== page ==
Sunday, October 12, 2014

Music Business/Law Tips - Touring Profits

Touring profits for new artists are razor thin as most of the money goes right back out for travel, crew and commissions. It’s estimated that a new act only pockets between 15-30% of the profit from a show (after expenses and commissions), and this is before taxes. For example, a new band playing decent size rooms opening for a bigger act will generally gross about $10,000 a night if you combine the show fee plus merchandise sales. If such a band plays 5 nights a week they are grossing $50,000 a week (on average). Out of that, the band must deduct production costs ($10,000/week average), transportation costs ($10,000/week average), and crew costs ($10,000/week on average). That is a net profit of $20,000. The band must then deduct commissions of up to 40% to pay its manager, booking agent, lawyer and accountant, leaving the band with on average $8,000-$10,000 to split between the 4-5 members. Clearly, for a new artist, touring is all about setting themselves up for making more money in the future once they become a headliner where the fees increase (but so do the production and travel costs). On the other hand, touring is essential to develop a fan base that will stick with the act for many years to come/reap future benefits. Ben McLane Esq Benmclane.com

Thursday, October 2, 2014

Music Business/Law Tips - "Royalties for Oldies"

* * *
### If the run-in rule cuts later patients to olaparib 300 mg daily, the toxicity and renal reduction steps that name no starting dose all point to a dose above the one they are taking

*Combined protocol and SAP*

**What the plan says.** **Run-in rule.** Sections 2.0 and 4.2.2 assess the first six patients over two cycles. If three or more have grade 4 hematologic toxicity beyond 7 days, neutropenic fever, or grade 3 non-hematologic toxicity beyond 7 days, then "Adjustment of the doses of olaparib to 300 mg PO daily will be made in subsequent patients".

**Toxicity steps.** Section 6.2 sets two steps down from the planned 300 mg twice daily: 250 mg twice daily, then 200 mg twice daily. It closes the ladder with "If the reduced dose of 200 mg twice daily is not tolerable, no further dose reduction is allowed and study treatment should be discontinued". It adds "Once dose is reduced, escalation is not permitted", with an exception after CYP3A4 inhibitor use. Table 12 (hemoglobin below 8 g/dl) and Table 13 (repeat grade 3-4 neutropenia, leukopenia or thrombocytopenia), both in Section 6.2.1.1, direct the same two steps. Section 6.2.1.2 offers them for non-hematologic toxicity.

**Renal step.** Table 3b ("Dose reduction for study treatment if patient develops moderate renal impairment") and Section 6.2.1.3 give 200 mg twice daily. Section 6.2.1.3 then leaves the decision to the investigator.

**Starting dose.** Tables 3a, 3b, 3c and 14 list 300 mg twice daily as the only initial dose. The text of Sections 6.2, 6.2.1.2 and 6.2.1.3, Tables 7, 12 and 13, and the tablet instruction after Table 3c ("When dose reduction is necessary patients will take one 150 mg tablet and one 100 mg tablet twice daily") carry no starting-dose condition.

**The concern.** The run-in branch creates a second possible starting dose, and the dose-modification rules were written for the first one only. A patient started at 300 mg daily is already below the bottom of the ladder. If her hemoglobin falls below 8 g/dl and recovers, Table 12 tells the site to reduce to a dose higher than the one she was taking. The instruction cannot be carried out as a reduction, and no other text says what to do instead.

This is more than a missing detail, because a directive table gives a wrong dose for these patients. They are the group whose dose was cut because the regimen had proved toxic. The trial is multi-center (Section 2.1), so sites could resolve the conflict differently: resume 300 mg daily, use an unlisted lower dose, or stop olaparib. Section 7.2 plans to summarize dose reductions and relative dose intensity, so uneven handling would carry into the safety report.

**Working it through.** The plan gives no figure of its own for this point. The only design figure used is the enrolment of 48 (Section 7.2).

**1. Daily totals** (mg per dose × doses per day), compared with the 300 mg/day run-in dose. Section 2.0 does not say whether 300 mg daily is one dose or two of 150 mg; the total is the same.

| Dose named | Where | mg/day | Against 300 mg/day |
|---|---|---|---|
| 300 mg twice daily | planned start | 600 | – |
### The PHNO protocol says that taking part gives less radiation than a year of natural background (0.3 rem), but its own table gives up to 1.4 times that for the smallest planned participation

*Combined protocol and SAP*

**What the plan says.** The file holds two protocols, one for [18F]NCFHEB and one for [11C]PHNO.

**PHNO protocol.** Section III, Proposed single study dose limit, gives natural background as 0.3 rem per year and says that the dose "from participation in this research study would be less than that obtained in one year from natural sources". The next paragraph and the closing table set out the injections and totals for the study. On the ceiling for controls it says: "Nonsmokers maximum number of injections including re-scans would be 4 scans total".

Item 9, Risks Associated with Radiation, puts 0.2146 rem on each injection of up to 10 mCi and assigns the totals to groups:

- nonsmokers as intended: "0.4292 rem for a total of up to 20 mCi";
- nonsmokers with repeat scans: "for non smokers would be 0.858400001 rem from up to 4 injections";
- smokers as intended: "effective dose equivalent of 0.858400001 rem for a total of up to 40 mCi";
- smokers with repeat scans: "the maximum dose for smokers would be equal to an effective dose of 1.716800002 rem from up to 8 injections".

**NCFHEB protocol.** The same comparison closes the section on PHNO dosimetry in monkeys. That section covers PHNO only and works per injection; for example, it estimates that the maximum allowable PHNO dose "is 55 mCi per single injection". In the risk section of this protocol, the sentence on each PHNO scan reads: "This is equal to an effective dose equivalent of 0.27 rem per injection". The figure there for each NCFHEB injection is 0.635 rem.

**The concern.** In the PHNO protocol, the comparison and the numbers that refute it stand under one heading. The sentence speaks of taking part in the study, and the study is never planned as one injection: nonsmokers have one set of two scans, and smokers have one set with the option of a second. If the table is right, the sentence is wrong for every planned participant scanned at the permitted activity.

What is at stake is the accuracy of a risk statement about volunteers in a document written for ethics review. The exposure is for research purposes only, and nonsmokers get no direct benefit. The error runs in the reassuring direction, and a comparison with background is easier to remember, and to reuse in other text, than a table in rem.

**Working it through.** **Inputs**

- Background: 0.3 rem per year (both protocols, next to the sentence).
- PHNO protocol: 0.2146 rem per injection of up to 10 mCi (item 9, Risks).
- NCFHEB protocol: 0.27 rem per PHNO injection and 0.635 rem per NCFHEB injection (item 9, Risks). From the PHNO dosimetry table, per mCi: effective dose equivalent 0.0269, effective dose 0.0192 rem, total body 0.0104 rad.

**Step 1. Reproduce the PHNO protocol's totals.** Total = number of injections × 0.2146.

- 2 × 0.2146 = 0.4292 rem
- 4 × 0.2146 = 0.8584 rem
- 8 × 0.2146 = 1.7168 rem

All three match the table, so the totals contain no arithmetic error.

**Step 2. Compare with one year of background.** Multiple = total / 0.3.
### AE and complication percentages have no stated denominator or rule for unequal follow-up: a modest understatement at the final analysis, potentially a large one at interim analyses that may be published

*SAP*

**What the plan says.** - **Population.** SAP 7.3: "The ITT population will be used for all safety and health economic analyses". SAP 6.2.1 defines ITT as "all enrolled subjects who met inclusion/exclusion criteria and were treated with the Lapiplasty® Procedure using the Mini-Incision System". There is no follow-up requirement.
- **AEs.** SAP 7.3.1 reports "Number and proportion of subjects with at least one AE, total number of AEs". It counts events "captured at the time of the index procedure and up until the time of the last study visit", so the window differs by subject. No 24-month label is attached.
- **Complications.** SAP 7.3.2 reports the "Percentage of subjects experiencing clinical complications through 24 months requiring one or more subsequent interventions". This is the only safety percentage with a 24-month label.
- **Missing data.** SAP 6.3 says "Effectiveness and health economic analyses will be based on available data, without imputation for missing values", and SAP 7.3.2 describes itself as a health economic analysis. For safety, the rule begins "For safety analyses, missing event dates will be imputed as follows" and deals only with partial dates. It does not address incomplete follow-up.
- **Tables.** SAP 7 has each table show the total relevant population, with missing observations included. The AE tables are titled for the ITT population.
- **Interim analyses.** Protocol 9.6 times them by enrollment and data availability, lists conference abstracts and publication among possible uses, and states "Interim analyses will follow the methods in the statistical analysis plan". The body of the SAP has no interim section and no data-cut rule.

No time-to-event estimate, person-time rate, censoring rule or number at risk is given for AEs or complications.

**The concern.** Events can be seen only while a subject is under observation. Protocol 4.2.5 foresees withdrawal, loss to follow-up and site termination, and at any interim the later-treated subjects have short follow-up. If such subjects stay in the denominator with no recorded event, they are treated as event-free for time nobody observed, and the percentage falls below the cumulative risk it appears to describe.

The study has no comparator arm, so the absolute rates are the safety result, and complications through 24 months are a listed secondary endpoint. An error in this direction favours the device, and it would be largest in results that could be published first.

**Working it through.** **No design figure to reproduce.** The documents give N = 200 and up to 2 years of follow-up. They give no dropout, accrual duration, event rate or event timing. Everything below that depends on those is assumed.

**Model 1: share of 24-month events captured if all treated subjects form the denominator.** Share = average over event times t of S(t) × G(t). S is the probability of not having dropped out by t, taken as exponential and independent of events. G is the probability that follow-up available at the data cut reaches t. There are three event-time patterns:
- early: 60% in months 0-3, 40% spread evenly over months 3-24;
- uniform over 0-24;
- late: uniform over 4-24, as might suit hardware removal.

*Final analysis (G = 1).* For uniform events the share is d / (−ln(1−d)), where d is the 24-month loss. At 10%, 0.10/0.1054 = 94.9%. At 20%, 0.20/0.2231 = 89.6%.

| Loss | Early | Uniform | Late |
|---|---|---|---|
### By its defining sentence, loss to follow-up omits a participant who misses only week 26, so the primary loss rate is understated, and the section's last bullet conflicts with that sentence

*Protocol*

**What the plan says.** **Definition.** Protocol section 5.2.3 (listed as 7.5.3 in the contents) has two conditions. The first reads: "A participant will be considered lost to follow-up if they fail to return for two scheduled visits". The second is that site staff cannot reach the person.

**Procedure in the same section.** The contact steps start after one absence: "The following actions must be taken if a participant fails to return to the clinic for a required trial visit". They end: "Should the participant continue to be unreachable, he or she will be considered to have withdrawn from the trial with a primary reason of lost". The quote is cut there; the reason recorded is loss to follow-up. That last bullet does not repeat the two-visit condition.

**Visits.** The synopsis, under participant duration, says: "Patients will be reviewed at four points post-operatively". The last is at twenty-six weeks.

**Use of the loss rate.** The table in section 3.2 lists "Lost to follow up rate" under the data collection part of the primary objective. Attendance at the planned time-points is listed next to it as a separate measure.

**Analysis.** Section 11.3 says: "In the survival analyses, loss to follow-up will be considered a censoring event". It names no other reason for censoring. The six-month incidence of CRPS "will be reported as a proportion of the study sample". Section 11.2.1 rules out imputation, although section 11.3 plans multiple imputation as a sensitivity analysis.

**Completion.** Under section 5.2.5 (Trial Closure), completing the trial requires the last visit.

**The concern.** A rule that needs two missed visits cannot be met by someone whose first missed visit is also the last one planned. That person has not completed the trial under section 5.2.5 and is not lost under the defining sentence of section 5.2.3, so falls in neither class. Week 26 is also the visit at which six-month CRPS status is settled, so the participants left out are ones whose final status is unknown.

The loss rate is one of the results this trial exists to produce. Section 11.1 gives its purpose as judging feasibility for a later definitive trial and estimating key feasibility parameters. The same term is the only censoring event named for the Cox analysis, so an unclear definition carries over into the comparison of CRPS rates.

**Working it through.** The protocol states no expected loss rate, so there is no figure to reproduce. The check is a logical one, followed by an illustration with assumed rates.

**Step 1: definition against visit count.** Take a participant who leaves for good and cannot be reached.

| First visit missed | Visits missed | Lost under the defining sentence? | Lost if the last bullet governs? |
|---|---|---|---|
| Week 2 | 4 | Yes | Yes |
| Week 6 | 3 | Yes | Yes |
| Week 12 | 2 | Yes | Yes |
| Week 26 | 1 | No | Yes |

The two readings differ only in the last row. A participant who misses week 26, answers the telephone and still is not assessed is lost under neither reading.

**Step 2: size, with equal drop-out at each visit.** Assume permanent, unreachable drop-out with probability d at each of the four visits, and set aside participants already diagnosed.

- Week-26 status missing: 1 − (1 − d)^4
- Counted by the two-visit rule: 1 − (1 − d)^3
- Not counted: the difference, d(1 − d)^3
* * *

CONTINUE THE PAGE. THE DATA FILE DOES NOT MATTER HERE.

A recent California court case ruled that Sirius XM Radio (digital radio) must pay broadcast royalties for pre-1972 records it plays. The case was filed by The Turtles who sang on several big hits in the 1960s (i.e., Happy Together). Current Copyright law says that terrestrial (i.e., AM/FM band) radio stations don’t have to pay broadcast royalties to performers (only to songwriters via BMI, ASCAP or SESAC). Moreover, there was no copyright in sound recordings (only songs) prior to 1972. However, in 1995 the Digital Millenium Copyright Act carved out an exception whereby digital services like Sirius XM Radio must now also pay a performance royalty to performers and master rights owners when records are played on their stations. This royalty is collected by SoundExchange. The key issue was that Sirius XM was only paying out on records made from 1972 onward on the basis that no copyright existed prior to 1972 so there was no legal right to pay - artists like The Turtles felt they were getting screwed. The ruling is a major precedent and may result in terrestrial radio stations eventually being forced to pay broadcast royalties to performers as well. Of course Sirius XM will probably appeal, so keep posted to see if the decision stands. Ben McLane Esq Benmclane.com